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E. coli: What you need to know

Learn the causes of E. coli infections and steps you can take to avoid getting sick.

You've probably heard of E. coli—a group of bacteria that can cause severe cramps and diarrhea. E. coli makes the headlines all too often when people get sick from eating contaminated food products. Fortunately, there's a lot you can do to help protect yourself and your family.

Here are some answers to questions about this common foodborne illness.

Q: What is E. coli?

A: E. coli—short for Escherichia coli—is a large and diverse group of bacteria. While most strains of E. coli are harmless, others can make you very ill. Outbreaks of foodborne disease caused by E. coli have become a very serious problem, with an estimated 265,000 infections occurring in the United States every year, according to the Centers for Disease Control and Prevention (CDC).

E. coli infections are most common during the summer months.

Q: What causes E. coli?

A: According to CDC, you can get E. coli by eating contaminated food or through contact with the stool of an infected person or animal. You can also get an E. coli infection by drinking contaminated water or unpasteurized milk, apple juice or cider or eating contaminated, uncooked fruits or vegetables.

One of the most common causes of E. coli is eating undercooked ground beef. Healthy beef and dairy cattle may carry the E. coli germ in their intestines. During the slaughtering process, meat can become contaminated with the bacteria. When the beef is ground up, the E. coli germs get mixed throughout the meat. If you don't cook the ground beef at a high enough temperature or long enough, you can be infected with E. coli when the germs go into your stomach and intestines.

According to the U.S. Department of Agriculture, ground beef should be cooked to an internal temperature of at least 160 degrees.

Q: What are the symptoms of E. coli?

A: The symptoms of E. coli usually show up 3 or 4 days after exposure, but may occur between 1 and 10 days after exposure. The symptoms often include severe abdominal cramps, diarrhea that is often bloody, vomiting, and a mild fever.

Symptoms of E. coli are generally most severe in children, older people and anyone who already has another illness, according to the American Academy of Family Physicians (AAFP).

If you have any symptoms of E. coli, it's important to see a doctor right away.

Q: Can E. coli cause serious complications?

A: Some people develop a potentially life-threatening complication of E. coli infection called hemolytic uremic syndrome (HUS). This is most common in very young children and the elderly.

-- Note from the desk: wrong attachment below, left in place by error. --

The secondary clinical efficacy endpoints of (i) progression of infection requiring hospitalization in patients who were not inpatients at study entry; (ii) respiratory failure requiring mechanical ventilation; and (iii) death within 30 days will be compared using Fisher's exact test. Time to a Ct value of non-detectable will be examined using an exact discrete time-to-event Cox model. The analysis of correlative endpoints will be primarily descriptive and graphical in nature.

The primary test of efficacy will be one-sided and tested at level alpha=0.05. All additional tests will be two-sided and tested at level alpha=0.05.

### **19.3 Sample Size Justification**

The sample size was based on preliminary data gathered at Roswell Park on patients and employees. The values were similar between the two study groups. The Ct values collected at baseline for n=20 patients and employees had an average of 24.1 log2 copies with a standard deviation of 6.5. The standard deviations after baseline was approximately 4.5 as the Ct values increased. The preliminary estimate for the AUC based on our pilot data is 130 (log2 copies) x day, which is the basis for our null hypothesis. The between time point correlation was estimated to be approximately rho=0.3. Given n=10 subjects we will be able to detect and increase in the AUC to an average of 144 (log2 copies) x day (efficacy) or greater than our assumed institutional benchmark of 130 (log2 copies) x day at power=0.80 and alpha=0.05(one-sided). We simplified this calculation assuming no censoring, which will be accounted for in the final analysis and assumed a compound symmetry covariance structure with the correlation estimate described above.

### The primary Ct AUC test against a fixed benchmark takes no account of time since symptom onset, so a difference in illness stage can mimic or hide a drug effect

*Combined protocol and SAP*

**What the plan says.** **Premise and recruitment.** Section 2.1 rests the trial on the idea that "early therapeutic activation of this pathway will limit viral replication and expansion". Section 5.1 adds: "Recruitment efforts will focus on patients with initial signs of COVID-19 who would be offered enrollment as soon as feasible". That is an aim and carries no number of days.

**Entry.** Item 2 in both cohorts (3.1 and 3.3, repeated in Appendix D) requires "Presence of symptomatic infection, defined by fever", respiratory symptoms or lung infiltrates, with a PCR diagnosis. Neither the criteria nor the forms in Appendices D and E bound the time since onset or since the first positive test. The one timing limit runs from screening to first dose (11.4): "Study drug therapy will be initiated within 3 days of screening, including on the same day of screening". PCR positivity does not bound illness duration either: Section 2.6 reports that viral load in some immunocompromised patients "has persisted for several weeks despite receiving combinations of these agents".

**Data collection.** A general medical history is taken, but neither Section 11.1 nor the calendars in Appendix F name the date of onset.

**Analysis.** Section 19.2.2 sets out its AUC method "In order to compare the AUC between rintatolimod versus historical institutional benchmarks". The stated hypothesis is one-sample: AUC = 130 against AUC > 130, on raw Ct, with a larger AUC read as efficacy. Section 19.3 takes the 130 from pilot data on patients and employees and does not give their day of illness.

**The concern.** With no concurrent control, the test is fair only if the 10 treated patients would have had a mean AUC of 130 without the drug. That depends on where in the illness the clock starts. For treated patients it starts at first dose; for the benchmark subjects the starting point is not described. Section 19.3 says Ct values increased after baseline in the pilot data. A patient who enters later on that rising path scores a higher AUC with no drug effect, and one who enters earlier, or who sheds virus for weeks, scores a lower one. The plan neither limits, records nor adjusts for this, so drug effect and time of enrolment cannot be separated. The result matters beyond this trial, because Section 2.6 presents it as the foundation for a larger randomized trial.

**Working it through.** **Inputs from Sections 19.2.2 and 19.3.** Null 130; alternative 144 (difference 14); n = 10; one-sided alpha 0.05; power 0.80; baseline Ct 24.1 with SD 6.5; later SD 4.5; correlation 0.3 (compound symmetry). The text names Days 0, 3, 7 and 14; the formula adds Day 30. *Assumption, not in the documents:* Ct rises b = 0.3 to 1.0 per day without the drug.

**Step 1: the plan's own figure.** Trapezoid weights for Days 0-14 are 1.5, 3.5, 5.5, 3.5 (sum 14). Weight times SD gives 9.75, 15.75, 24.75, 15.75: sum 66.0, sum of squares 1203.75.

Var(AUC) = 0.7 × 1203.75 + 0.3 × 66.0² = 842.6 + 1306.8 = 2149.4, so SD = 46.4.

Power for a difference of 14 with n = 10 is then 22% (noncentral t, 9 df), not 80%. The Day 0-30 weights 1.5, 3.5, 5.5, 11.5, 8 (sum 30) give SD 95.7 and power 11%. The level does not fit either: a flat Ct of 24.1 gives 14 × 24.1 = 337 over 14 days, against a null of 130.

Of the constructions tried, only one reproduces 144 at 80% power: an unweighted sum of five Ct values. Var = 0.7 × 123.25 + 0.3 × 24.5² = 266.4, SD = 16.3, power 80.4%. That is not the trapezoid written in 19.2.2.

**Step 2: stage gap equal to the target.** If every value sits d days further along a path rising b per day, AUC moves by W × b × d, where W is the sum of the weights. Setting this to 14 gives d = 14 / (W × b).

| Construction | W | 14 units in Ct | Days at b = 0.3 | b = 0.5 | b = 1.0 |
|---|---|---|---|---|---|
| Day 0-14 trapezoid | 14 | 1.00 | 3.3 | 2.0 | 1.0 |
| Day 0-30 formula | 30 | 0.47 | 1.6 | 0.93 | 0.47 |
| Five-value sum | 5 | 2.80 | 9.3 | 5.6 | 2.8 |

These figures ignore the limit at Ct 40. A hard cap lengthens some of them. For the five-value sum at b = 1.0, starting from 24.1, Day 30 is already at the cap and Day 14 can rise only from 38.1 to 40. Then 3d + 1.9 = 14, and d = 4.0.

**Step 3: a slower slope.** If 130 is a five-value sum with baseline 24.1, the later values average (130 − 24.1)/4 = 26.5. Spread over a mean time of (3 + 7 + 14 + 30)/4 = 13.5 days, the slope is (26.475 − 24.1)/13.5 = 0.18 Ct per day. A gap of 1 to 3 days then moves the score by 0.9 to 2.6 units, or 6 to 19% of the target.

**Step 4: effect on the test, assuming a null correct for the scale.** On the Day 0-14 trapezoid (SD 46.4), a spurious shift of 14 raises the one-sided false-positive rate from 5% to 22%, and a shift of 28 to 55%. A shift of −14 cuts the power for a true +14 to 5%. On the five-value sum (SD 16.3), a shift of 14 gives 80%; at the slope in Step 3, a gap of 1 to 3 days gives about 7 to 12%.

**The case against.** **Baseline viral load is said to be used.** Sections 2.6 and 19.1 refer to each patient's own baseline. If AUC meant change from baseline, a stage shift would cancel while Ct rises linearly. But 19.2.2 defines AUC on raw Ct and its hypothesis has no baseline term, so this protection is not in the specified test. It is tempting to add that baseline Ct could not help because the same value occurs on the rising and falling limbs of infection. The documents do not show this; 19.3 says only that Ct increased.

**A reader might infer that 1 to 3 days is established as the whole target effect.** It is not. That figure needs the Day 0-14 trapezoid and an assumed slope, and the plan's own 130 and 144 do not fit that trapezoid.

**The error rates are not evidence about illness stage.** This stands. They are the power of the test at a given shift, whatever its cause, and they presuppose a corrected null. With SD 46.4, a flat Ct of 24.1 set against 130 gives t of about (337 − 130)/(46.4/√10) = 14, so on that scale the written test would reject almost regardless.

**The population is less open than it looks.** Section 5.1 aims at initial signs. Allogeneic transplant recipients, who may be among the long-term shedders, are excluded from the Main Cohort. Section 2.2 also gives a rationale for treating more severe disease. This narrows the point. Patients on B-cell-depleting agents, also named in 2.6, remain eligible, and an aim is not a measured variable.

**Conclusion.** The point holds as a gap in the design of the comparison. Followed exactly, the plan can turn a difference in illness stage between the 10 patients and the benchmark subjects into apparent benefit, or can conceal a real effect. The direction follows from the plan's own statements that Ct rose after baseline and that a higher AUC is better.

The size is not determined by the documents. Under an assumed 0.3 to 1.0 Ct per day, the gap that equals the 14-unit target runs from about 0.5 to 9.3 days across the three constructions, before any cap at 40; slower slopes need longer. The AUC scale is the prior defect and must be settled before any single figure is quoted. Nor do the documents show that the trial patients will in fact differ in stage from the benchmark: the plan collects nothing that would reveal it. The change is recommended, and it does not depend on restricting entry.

Symptoms of HUS can include bloody diarrhea, pale skin, and feeling irritable or lethargic.

It is important to contact a doctor right away if you think you or a loved one may have HUS because it can damage kidneys or even lead to kidney failure, according to the AAFP.

Q: How is E. coli diagnosed?

A: To diagnose E. coli, your doctor must examine a stool culture to find out if you have the bacteria in your intestines. The culture must be taken within 48 hours after the bloody diarrhea starts, according to the AAFP.

Q: How is the infection treated?

A: There's no specific treatment for E. coli. However, it's important to drink a lot of water to help prevent dehydration, according to the AAFP. You should not take medicine for diarrhea unless it is approved by your doctor. Some medicines can stop your intestines from getting rid of the E. coli bacteria. If you are seriously dehydrated, you may need to go to the hospital and receive fluids intravenously.

Q: How can I avoid E. coli?

A: There are several steps you can take to keep from getting an E. coli infection. Most important, you should always follow food safety rules when handling or cooking meat. Learn more about preventing foodborne illness in the Food Safety health topic center.

You should also wash your hands with soap and water for at least 30 seconds before cooking and after using the bathroom, according to the AAFP.

To learn more about E. coli and how to avoid getting infected, talk to your doctor or visit the CDC website at

Reviewed 8/1/2022

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